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The green button

  • Published at 02:44 pm September 17th, 2019
We can’t afford to produce more than the demand RAJIB DHAR

Why our RMG sector should support the Grüner Knopf initiative

I read with interest the recent news that the German Development Minister Gerd Müller formally launched the government’s “Grüner Knopf” (Green Button) apparel and textile seal, on September 9. 

The seal serves as a certification mark that indicates to consumers that products comply with a number of predetermined social and environmental requirements.

Apparel and textile products have to fulfill 26 pre-determined social and environmental standards, which cover limitations on chemical residues, a total ban on hazardous chemicals, through to minimum wages, and guarantees of no child or forced labour.

In addition to the standards, each company that signs up to the initiative is examined on 20 separate business practice criteria, covering disclosure of suppliers, worker’s rights at the factories, and the company’s implementation of remediation with suppliers that do not fulfill the necessary compliance and social standards.

The Green Button scheme currently covers the production of apparel and the dyeing of the textiles used for production, but it is planned to expand its reach to cover all areas of production, including the harvesting of cotton. 

The German Federal Ministry for Economic Cooperation and Development (BMZ) -- which owns the Green Button initiative, says the scheme is the first state-supervised certification mark that sets requirements for both products and companies.

State-supported initiatives such as the Green Button scheme should be encouraged by the entire apparel industry, but I question whether the efforts being made go far enough.

By taking the lead on these issues, the German government has shown what is possible in terms of enhancing a transparent supply chain and communicating with the end consumer. 

However, the German government is acting in isolation and not as part of an all-encompassing international body that could impose the same set of criteria to all apparel being supplied globally.

As Uwe Wötzel of the Clean Clothes Campaign stated after the unveiling of the scheme: “The initiative is good, but the implementation is not.” 

Additionally, one could argue, the last thing the Bangladesh apparel industry needs right now is another tier of compliance bureaucracy. 

However, it is important to stress the positive aspects of the Green Button initiative -- the first-time state endorsed exercise -- which applies pressure on brands and retailers to analyze their business practices and is geared to engage the end consumer.

This worthy initiative deserves praise and also offers a number of opportunities for the Bangladesh RMG industry to both show its support to the German government and to learn from the exercise and explore ways of broadening the awareness amongst end consumers.

By implementing this unilateral program, the German government is somewhat isolated in its actions and, in some ways, laying themselves open to the criticism of naysayers.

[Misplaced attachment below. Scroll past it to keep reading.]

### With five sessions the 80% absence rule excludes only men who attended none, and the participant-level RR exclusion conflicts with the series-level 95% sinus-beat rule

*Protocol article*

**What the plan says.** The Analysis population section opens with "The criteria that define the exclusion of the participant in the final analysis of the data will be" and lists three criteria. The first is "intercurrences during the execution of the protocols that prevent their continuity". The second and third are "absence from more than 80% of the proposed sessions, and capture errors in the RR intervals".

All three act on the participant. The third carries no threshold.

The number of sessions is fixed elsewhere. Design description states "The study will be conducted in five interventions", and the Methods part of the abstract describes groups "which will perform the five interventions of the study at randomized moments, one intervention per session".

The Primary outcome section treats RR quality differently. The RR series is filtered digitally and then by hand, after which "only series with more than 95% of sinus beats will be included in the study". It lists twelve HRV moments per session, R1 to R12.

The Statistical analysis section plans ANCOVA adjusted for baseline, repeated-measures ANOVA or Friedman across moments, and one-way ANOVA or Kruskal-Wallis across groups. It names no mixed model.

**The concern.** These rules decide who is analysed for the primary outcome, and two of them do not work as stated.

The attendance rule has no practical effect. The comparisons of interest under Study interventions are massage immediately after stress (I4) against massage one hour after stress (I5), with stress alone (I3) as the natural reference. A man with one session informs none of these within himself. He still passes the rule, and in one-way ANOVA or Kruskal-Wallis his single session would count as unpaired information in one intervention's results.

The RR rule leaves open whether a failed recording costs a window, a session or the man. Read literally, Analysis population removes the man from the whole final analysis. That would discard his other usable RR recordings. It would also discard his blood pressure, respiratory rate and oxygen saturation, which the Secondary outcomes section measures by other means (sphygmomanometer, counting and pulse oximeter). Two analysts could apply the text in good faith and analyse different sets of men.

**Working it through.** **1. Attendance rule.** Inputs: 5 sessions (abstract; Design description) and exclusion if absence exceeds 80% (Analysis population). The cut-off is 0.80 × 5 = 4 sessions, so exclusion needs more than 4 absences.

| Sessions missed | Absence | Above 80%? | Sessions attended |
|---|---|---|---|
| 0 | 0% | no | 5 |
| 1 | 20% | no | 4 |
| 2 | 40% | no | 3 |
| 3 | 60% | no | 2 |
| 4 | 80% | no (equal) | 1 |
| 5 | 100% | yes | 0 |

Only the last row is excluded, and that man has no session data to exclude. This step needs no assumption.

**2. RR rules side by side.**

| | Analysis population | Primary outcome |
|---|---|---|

However, state interaction with the apparel industry should be encouraged to further the cause of transparency and sustainability in the apparel industry. 

The Bangladesh RMG industry is a key partner with the EU, and as Germany currently occupies the top spot as a destination for Bangladesh apparel and textiles, usurping the USA as the number one destination, with a share of some 17% of goods exported, we can offer support and advice from a manufacturing perspective.

By interacting proactively with our German customers, we have the opportunity to ensure that the products developed in the country are awarded the “Green Button” seal of approval and are promoted as part of the program. 

Equally, we can encourage those German customers, not yet signed up to the scheme, to participate.

The jury is out on the effect and success of the Green Button program, but it is encouraging to see a state initiative that will be promoted to the populace of the home nation. 

Time will tell what interest it will develop with the end consumer, but it is a step in the right direction.

We, as an industry, can learn from such initiatives. We have to understand that the key to the ongoing success and growth of the Bangladesh apparel sector is the engagement of the end consumer. 

We need to be making them aware of the quality of RMG products emanating from the nation and sustainable advances that have been made within the industry. 

Sadly, the lasting impression amongst our Western consumers is that of cheap products produced in conditions such as those that led to the Rana Plaza disaster in 2013.

Perhaps with the recent formation of the RMG Sustainability Council (RSC), we can consider a method of accreditation that is internationally recognized, that can be applied to garments and, most importantly, can be communicated to the end consumer.

All of us involved in the RMG sector can take heed and work with our business partners to develop a meaningful communication strategy that both satisfies the necessary stringent criteria but also offers an opportunity to raise end consumer awareness.

Mostafiz Uddin is the Managing Director of Denim Expert Limited. He is also the Founder and CEO of Bangladesh Denim Expo and Bangladesh Apparel Exchange (BAE). He can be reached at [email protected]

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